By Marianela Toledo | Florida Watchdog
MIAMI – Former Florida Gov. Jeb Bush seems to be making some new friends.
“Let’s give him the benefit of the doubt” said Florida’s District 26 Democratic U.S. Rep. Joe Garcia. “Jeb Bush has been a great ally in defense of immigration in this country for more than a decade,” he added.
Bush caused a stir last week when promoting his new book book, “Immigration Wars,” which he co-authored with Clint Bolick. The book proposes a comprehensive immigration reform that would allow the legalization of undocumented immigrants living in United States, but block a pathway for their citizenship.
“Our proposal imposes two penalties for illegal entry, fines and or community services and ineligibility for citizenship,” states his book.
Such a proposal was strongly criticized by pro-immigrant groups like America’s Voice and lawmakers from his own party, including South Carolina U.S. Lindsey Graham, a Republican.
“I just think this proposal caught me off guard, and it undercuts what we’re trying to do,” Graham told reporters last week.
Graham is one of the eight members crafting a bipartisan immigration bill in the upper chamber. The group also includes John McCain, R-Ariz.; Charles Schumer, D-N.Y.; Marco Rubio, R-Fla; Dick Durbin, D-Ill.; Jeff Flake, R-Ariz.; Michael Bennet, D-Colo.; and Robert Menendez, D-N.J.
Their group proposal includes securing the border and providing a pathway to citizenship for 11 million illegal immigrants already in the country.
The former governor’s office did not responded to requests for interviews.
On Sunday, during an interview with Jorge Ramos’ TV program, “Al Punto,” Bush said he was in “sync” with Graham on immigration reform, and had the same purpose as the “Group of Eight.”
“There was a hiccup but it corrected the way,” Garcia told Florida Watchdog on Friday after an event on immigration reform in which Texas U.S. Rep. Joaquin Castro also participated.
But Bush did not specify if he has changed his position on the pathway for the citizenship issue.
“My position has not changed. We are proposing an agenda for the people in my party and others who have weathered having comprehensive immigration reform,” Bush said at the beginning of the interview.
Michael Hernandez, Hispanic communications director at Miami-Dade Democratic Party, said he was surprised by Bush’s ideas, but hinted at a possible future political strategy for a presidential bid.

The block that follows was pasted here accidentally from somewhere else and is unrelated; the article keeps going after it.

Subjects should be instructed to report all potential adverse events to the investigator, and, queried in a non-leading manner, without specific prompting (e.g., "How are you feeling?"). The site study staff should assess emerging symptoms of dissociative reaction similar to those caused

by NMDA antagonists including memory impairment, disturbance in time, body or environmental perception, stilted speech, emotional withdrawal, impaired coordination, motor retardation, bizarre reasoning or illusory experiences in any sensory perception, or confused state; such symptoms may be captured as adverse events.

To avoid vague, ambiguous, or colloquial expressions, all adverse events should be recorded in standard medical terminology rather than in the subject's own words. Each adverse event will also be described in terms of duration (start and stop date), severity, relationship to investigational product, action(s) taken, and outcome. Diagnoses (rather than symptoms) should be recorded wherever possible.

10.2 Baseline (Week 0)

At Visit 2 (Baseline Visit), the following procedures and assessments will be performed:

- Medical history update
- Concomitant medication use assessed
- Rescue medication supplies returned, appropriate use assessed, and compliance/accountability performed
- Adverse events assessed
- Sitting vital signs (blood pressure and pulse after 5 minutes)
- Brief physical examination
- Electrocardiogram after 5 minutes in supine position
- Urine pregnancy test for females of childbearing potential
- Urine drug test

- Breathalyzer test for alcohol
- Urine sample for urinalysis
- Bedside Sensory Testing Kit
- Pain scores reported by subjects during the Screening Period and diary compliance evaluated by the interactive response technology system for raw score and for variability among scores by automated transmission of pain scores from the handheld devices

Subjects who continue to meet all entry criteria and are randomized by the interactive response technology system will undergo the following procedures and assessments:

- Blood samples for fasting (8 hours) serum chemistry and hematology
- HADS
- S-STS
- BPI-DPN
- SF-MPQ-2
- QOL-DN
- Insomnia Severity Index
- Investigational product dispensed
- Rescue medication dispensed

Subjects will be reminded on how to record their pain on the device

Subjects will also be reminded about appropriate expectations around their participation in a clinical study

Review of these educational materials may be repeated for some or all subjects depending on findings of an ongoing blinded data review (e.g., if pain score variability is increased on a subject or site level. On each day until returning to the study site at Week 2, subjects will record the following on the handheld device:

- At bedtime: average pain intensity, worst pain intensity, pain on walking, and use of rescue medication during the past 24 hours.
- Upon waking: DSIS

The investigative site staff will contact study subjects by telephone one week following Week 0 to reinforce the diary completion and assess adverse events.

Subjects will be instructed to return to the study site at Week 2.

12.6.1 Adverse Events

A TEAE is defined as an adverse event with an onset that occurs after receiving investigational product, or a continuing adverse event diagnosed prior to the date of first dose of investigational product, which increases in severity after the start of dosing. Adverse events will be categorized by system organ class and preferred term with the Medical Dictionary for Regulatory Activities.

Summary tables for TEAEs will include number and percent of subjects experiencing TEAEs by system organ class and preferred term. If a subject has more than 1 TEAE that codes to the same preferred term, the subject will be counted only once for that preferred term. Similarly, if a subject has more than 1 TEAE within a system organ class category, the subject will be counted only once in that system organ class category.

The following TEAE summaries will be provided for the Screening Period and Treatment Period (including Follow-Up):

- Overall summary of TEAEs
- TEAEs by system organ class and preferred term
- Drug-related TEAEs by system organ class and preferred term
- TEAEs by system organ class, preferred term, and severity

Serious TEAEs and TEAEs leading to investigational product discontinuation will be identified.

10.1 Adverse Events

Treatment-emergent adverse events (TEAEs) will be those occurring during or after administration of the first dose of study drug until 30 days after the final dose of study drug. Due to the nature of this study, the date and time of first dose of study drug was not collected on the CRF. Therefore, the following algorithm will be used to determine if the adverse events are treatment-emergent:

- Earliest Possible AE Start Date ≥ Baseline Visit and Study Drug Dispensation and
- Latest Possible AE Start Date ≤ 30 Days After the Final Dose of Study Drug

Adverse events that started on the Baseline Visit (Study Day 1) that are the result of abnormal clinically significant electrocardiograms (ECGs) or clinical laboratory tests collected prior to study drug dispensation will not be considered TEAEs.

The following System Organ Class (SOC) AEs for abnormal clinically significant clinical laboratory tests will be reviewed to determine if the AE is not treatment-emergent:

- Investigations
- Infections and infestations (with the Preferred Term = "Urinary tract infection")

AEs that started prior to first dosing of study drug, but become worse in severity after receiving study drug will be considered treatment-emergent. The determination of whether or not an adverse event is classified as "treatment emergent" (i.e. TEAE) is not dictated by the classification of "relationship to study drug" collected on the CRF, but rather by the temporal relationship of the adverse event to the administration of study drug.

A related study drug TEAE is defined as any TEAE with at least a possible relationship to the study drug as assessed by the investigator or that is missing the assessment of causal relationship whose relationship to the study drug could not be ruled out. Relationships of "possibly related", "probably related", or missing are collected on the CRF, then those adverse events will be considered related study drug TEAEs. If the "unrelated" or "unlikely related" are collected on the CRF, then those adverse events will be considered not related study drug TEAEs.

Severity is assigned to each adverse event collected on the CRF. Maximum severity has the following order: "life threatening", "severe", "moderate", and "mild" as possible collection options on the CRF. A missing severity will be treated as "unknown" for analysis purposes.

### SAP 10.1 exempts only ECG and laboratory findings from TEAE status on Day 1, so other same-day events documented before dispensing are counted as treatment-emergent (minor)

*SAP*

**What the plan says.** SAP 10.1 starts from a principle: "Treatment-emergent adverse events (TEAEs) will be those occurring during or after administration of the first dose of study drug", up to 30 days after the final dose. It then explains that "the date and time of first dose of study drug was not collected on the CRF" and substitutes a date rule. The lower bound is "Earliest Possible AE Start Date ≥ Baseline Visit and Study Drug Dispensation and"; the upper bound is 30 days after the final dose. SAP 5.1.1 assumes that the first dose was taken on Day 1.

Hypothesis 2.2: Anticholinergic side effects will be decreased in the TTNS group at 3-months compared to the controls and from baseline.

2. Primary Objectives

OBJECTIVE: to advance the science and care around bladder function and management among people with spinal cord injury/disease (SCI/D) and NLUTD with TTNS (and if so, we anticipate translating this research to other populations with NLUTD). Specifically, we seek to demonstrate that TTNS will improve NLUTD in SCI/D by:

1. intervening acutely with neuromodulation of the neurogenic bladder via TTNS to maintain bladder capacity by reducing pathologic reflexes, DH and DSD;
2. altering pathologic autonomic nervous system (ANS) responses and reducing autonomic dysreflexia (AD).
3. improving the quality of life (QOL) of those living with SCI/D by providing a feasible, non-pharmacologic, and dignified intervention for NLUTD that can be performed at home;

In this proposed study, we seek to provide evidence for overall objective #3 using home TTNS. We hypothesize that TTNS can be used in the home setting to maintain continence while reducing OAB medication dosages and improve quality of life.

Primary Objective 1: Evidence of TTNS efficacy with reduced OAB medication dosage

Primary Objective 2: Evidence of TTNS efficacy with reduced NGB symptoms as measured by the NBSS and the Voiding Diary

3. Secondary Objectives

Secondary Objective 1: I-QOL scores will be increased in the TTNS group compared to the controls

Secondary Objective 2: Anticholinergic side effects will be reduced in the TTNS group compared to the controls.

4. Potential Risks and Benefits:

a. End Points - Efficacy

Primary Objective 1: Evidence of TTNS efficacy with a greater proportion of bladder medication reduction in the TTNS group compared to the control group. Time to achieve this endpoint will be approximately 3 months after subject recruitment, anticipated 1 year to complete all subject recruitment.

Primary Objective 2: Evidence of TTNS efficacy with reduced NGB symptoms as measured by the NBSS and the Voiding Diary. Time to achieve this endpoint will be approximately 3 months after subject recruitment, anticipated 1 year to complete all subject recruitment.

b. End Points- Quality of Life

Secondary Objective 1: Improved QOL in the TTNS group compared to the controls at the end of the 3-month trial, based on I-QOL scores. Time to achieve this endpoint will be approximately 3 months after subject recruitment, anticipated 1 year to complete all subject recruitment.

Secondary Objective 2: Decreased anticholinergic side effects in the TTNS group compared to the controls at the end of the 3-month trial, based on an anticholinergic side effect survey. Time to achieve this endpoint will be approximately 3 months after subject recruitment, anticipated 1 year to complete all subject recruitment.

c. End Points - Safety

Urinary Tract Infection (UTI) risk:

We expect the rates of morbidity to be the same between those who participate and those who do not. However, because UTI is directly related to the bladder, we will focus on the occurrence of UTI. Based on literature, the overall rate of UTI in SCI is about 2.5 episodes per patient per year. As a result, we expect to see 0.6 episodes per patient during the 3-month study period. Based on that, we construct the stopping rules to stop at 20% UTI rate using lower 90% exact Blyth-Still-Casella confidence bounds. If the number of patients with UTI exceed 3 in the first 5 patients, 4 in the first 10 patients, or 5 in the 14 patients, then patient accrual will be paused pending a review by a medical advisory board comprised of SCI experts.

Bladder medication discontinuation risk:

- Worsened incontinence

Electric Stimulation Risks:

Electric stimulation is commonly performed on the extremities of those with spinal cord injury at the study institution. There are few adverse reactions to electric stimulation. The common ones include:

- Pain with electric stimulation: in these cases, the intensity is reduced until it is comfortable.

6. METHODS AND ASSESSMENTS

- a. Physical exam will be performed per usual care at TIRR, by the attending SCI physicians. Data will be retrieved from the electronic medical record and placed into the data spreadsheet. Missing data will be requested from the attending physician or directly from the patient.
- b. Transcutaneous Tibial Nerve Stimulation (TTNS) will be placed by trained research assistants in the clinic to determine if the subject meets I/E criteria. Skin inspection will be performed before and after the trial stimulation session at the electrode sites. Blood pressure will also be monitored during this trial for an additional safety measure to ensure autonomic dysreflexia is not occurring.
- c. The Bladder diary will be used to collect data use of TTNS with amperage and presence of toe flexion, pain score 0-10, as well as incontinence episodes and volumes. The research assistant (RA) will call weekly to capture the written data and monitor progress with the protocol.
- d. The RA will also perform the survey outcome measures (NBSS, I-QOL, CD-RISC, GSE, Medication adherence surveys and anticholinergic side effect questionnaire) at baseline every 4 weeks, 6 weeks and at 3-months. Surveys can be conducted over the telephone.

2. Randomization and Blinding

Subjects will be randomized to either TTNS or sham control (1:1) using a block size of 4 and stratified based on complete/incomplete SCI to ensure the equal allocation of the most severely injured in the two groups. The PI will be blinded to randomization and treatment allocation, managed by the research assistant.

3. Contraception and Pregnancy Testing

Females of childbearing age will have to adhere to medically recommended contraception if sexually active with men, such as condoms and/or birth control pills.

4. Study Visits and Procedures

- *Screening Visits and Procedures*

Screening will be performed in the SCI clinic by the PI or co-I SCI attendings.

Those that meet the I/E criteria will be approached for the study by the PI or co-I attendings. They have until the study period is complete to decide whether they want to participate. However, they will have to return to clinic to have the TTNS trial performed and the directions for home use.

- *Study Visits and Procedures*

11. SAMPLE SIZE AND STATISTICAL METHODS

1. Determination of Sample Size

“The rumor is that to win a Republican primary, if he launches a presidential campaign, has needs to be more ally with the right wing of GOP in terms of immigration,” Hernandez said. “But I was surprised. We cannot continue as we are because after all, these people came to the country to work and contribute. We should not have the Republican rhetoric of the 2012 primaries that suggest the auto deportation,” he said.
The Democratic Party, Hernandez said, believe that immigration reform must provide a legal path to citizenship, not just give illegal immigrants permanent-residence status, as proposed by Bush.
“The solution is to give them the opportunity to become citizens,” Hernandez said.
In the book, Bush and Bolick describe how to simplify the immigration system, especially visas, for people who have been waiting for years for a response from the U.S. Citizenship and Immigration service.
The book notes that granting citizenship to illegal immigrants would encourage more illegal immigration. It says that “citizenship” should be a “reward” for those who enter legally.
“We want to make it easier coming legally instead illegally,” Bush said.
By contrast the pathway for the citizenship should be allowed for the children who came with their parents. In Immigration Wars, Bush says he supports the Dream Act, which proposes the legality of young undocumented students. It also proposes to make permanent the Deferred Action, adopted by Obama before the November general election.
The book highlights an failed campaign promise by President Obama, who said he would like to see immigration reform approved by Congress in the first 100 days of his first term.
But, Bush said both parties are responsible for failing to pass immigration reform.
“He needs to clarify what he really thinks because he can be a leader within his party,” Hernandez said.
With Republicans in control of the House of Representatives and Democrats in control of the U.S. Senate, Hernandez said bipartisan negotiations will be imperative if a reform measure is to be passed into law.
“I think, like many Democrats and Republicans, that part of this immigration reform must include a legalization of the undocumented and pathway for the citizenship” he said.
Contact Marianela Toledo at [email protected].